Last week entrepreneurs, investors, and industry leaders gathered at the CrowdCon Grand Rapids intrastate investment crowdfunding conference. The event sought to explore the nuances of the newly minted Michigan Invests Locally Exemption (MILE) Act and the future of investment crowdfunding in Michigan, while bringing key parties to the table.
“What I heard buzzing around is this intermingling of different perspectives on crowdfunding,” says Felipe Ballesteros, Marketing and Communications Manager at GR Current, CrowdCon GR’s host organization. “You have investors talking to people who are starting their business at the same table with lawyers talking about legality. So we have a microcosm over coffee.”
The conference was charged with an endless energy and enthusiasm as participants discussed crowdfunding. Topics of conversation varied widely but there was an undercurrent of excitement as experts in intrastate crowdfunding discussed the emergence of a new class of community minded investors eager to fund businesses and projects in their local communities.
“In the last 34 years capital started to shift significantly out of our communities. [Crowdfunding] is moving this capital back into our communities,” says Angela Barbash, Principle of Reconsider, an Ypsilanti based firm focused on merging community investing with social enterprise.
Barbash estimates that there is approximately 30 trillion dollars in long term wealth in the United States with less than 1 percent of that wealth invested into local economies. The rest of that money, ripe for capital investment, is dumped into a global market dominated by automated high frequency trading.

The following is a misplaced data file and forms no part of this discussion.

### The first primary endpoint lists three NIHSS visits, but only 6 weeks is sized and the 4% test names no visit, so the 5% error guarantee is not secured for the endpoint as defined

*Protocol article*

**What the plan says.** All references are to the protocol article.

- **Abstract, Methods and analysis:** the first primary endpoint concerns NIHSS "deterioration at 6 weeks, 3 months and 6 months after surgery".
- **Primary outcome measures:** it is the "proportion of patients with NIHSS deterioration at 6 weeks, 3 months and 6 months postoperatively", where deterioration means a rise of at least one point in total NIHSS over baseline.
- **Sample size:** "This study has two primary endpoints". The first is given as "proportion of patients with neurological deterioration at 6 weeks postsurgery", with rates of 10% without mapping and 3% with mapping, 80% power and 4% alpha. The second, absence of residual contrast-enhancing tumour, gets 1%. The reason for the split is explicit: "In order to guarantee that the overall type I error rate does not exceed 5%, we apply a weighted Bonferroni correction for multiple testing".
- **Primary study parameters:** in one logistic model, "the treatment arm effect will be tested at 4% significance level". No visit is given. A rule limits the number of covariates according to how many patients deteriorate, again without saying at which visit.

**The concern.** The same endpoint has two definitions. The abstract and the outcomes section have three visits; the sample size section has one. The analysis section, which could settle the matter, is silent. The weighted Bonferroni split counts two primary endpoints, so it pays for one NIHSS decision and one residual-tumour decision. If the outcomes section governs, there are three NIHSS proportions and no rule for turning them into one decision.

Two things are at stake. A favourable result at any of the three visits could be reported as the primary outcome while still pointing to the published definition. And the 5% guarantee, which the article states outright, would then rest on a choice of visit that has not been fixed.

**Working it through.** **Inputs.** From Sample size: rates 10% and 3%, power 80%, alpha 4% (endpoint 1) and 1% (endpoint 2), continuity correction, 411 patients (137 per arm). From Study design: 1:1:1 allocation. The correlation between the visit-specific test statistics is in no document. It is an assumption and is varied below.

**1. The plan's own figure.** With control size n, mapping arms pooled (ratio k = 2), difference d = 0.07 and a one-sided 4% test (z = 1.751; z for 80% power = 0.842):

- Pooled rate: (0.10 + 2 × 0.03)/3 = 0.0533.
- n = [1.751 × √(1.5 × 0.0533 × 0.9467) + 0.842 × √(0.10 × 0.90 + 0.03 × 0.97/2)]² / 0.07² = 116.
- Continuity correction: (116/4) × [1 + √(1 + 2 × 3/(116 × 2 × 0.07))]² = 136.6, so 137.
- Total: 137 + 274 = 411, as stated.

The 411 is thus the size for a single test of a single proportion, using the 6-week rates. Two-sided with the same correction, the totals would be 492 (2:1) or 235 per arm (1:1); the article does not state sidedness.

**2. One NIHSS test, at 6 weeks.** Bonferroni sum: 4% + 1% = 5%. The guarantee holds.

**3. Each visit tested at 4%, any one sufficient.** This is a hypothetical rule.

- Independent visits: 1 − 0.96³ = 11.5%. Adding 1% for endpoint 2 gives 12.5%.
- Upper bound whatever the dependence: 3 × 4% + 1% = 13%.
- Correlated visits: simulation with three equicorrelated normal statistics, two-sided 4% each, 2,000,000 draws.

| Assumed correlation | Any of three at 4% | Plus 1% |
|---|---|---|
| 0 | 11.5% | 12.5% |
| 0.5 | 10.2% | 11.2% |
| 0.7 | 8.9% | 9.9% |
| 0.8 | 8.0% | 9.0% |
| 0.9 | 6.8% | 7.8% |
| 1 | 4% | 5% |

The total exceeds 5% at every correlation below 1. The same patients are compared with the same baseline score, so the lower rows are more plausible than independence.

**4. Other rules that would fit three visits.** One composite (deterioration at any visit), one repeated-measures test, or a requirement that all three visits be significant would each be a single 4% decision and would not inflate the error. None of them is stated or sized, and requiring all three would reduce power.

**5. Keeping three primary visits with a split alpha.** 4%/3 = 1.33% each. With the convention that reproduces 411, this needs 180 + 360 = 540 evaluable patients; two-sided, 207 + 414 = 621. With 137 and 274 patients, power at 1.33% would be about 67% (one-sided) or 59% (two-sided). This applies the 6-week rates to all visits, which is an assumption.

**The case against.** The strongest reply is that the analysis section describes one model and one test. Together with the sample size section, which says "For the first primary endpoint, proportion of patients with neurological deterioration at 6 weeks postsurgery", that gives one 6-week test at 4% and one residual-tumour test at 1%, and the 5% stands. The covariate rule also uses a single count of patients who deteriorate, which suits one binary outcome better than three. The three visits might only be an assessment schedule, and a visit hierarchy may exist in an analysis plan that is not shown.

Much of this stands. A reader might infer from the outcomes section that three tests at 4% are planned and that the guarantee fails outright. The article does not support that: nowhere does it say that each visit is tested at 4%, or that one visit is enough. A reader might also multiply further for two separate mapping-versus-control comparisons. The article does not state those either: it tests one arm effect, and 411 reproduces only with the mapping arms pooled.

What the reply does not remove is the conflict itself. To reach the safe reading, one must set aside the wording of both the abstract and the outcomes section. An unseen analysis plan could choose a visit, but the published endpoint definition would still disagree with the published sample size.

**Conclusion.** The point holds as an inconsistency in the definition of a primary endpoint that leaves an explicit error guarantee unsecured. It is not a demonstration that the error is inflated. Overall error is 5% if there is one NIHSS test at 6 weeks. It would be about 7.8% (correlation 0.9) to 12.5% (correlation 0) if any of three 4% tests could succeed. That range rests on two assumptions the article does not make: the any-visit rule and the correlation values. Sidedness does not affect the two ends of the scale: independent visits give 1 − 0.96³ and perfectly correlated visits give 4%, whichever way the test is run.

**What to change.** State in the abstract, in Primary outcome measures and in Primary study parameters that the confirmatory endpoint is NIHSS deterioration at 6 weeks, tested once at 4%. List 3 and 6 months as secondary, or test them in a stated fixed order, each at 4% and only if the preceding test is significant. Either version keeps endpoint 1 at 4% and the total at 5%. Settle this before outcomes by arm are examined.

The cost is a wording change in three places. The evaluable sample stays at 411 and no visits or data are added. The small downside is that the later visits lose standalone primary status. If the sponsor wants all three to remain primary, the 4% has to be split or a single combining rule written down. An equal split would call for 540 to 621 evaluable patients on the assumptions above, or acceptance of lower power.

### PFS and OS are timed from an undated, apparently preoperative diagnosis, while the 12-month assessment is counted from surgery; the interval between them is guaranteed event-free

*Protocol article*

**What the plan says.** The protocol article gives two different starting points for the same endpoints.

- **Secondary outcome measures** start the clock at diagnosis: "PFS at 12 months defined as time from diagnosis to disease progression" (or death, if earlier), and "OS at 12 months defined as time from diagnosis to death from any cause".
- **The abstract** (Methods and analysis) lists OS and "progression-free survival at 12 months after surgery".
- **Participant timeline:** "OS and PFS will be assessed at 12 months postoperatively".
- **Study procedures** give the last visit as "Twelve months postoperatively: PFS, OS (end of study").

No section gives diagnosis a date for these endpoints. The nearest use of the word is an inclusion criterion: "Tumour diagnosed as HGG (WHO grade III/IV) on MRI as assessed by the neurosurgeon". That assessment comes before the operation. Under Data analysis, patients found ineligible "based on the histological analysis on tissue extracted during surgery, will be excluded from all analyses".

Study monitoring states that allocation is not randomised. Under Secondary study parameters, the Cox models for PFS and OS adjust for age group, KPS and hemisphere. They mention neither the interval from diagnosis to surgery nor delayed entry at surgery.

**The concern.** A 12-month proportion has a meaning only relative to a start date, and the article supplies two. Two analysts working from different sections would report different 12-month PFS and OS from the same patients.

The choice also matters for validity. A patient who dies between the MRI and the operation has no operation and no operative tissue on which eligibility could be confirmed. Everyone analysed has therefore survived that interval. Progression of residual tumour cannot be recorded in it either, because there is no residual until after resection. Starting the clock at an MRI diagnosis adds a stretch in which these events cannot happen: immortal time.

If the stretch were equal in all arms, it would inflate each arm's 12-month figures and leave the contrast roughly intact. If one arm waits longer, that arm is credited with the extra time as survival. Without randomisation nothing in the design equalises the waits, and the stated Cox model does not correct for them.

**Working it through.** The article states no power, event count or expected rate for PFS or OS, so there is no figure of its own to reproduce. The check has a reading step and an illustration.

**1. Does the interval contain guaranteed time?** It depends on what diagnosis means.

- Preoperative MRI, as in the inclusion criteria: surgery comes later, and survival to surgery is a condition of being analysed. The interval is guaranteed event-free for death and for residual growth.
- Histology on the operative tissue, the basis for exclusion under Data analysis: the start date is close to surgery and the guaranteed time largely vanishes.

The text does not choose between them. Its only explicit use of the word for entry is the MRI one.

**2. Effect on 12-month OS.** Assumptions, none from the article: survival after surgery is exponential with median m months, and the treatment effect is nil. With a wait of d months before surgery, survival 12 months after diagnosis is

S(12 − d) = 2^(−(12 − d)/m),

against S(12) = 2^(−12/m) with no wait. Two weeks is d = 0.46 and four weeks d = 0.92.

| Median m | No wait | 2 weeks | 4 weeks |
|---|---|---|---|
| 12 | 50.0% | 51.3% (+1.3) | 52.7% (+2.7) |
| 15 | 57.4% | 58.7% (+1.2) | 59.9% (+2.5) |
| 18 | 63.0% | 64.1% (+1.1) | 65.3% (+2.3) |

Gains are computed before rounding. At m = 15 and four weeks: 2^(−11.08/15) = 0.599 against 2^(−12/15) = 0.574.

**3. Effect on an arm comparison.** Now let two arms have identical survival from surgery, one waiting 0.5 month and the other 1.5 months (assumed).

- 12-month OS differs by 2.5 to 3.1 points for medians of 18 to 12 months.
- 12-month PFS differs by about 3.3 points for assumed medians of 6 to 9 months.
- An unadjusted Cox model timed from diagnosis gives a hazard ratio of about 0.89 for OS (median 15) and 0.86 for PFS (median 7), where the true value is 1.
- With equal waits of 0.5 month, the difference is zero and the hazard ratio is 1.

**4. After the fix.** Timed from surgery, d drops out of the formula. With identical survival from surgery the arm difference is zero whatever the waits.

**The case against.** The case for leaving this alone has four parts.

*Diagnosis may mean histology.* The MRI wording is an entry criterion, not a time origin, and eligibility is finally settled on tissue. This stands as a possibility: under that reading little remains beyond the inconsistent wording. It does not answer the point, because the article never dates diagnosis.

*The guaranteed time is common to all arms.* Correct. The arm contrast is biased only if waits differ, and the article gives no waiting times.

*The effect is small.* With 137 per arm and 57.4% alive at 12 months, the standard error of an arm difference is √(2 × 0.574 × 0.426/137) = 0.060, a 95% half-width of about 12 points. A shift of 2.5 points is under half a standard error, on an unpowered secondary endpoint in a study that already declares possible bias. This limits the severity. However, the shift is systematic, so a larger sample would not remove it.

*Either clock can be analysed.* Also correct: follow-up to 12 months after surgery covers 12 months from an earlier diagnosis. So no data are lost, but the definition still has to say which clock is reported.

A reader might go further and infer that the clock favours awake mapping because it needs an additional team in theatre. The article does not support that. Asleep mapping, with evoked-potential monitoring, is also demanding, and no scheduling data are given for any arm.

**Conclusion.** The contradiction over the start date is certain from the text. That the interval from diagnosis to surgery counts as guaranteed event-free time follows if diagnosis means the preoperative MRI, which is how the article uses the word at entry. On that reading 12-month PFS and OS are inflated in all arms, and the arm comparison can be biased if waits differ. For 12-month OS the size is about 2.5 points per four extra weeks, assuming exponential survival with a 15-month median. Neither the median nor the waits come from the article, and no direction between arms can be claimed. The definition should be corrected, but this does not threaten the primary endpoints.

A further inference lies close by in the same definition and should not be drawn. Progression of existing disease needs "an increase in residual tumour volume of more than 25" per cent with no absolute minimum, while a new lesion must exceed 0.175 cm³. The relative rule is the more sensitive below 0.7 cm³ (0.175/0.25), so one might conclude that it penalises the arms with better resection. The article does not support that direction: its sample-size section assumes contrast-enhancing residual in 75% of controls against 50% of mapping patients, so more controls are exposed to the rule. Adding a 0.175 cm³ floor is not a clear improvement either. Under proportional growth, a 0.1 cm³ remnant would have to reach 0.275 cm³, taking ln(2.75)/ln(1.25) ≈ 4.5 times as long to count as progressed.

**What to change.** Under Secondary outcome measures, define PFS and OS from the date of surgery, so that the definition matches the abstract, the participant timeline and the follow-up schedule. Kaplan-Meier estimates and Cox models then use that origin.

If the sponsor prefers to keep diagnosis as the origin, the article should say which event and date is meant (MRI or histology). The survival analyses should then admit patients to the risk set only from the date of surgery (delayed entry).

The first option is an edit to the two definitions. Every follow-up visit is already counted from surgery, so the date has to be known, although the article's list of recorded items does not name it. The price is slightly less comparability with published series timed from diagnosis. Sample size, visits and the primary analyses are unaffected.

“There are some really weird dynamics that did not exist in financial markets a decade or fifteen years ago,” says Barbash. “That is changing what people are choosing to do with their capital and it is also creating a huge renaissance in entrepreneurship for people that really can’t find the opportunities they are looking for.”
Beyond individual localities, Barbash suggested that we are in the midst of an emerging market focused on community driven investment on a broad scale. According to her, this could lead to reinvigorating the community investment space with regional capital markets and exchanges focused solely on trading local stock.
Despite the opportunities available through the MILE Act, experts like Barbash highlight the importance of education for both investors and entrepreneurs.
“The biggest single piece of misunderstanding we see in the market place with entrepreneurs is different sources of capital and how those sources are going to change the conversation,” says Barbash.
As crowdfunding legislation continues to shake out, details surrounding unanswered questions regarding the use of social media and the unique position of nonprofit organizations will develop. But, even while there are many questions left unanswered, it is certain that the entrepreneurial spirit will drive crowdfunding to its full potential.